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Prevention of Firefighters' Deaths During Disasters - Research Paper Example

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The study “Prevention of Firefighters’ Deaths During Disasters” touches on such a dangerous occupation which annually kills one hundred firefighters and injures 80,000 American heroes. This paper delves into legislation emerging firefighter fatalities and NIOSH firefighter fatality investigations…
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Prevention of Firefighters Deaths During Disasters
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Download file to see previous pages Since the year 2000, the yearly average has declined to ninety-nine firefighter line-of-duty deaths from one hundred and fifty-one deaths in the 1970s. Between the year 1977 and the year 2006, the United States recorded a 43% decline in the yearly number of firefighters who die while in the line-of-duty. This considerable decline in the line-of-duty fatalities is attributed to an enhancement in firefighter safety and health standards as well as practices, especially in the areas of PPE, physical fitness and training.
The most prevalent firefighter duty types that expose firefighters to fatalities include during training, during fire ground operations, and while responding to or coming back from alarms. Causes of firefighter deaths include exertion and stress, with sudden cardiac death being a leading cause of firefighter fatalities, accounting for almost half of Firefighter Line of Duty Deaths per annum. It is important to note that firefighters who follow a proper diet as well as exercise regimen and are part of a wellness program department are less likely to be victims of stress and exertion fatalities.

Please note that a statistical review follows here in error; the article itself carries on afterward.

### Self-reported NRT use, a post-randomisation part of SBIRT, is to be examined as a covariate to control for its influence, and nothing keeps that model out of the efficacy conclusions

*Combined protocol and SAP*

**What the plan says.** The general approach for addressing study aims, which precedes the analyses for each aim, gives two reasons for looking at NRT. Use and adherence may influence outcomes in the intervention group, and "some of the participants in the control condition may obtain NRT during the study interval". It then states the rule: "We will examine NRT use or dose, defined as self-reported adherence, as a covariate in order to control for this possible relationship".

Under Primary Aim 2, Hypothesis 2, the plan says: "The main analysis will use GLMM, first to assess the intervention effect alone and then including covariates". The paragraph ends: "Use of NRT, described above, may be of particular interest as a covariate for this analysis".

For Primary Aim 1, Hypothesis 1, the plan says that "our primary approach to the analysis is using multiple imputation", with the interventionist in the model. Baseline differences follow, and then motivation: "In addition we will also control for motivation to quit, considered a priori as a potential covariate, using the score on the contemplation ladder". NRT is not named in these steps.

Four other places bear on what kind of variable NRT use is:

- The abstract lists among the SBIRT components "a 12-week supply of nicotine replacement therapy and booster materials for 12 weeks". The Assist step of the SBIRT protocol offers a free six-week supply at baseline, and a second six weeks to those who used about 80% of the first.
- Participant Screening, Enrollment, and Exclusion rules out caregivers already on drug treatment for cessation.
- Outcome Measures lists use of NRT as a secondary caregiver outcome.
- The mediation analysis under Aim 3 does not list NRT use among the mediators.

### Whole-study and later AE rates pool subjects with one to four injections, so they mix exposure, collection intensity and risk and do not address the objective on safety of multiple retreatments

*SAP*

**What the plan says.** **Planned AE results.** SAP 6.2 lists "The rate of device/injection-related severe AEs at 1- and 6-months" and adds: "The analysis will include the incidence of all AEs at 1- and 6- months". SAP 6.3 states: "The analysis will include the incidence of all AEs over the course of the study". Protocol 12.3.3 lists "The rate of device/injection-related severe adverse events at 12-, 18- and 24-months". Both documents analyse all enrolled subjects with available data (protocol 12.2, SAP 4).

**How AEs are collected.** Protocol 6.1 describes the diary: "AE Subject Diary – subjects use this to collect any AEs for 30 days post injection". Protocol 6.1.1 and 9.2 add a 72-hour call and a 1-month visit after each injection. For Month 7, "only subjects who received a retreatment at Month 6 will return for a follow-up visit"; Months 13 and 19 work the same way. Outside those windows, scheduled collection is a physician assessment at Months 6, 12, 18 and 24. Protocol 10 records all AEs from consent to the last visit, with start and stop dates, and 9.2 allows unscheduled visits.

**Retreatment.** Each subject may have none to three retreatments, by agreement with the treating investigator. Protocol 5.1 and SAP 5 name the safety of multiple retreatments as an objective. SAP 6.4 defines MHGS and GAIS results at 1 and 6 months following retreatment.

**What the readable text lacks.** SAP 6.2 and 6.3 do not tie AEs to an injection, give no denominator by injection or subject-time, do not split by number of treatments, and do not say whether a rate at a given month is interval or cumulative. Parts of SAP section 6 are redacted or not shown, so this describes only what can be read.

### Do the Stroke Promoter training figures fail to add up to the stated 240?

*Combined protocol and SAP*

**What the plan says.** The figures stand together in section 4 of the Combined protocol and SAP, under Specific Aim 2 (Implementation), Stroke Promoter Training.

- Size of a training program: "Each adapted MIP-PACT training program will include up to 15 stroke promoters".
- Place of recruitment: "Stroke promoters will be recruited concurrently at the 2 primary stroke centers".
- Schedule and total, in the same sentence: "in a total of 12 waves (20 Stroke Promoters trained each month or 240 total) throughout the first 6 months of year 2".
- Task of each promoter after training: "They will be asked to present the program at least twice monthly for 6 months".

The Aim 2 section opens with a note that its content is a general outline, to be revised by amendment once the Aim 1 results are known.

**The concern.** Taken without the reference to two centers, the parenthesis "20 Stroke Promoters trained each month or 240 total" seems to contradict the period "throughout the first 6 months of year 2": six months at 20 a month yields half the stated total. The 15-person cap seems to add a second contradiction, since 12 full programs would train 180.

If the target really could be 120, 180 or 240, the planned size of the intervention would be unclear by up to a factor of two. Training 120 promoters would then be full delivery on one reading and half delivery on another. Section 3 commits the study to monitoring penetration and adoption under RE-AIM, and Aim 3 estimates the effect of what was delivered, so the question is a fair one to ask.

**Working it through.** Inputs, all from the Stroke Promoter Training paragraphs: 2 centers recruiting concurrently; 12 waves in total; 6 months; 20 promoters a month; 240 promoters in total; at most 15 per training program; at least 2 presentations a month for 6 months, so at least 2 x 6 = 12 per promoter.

The second cause of firefighter fatalities is being hit by an object or contact with an object. Vehicular crashes are second-highest causes of firefighters’ line-of-duty deaths. In this group also are firefighters who die because of falling objects for instance collapsed roofs as well as walls. It also comprises of firefighters who are exposed to live electrical equipment. A number of vehicular crashes and deaths take place in the wild-land surroundings where the topography is not favorable to safe driving. Excessive speeding and failure to wear seat belts are other contributing factors of firefighter deaths.
The third cause of firefighter fatalities is being caught or trapped, which is the consequence either a rapid-fire development, for example, backdraft or flashover or firefighters’ loss of orientation with their environment, losing contact with their team or partner, or both; as well as running out of the air. ...Download file to see next pagesRead More
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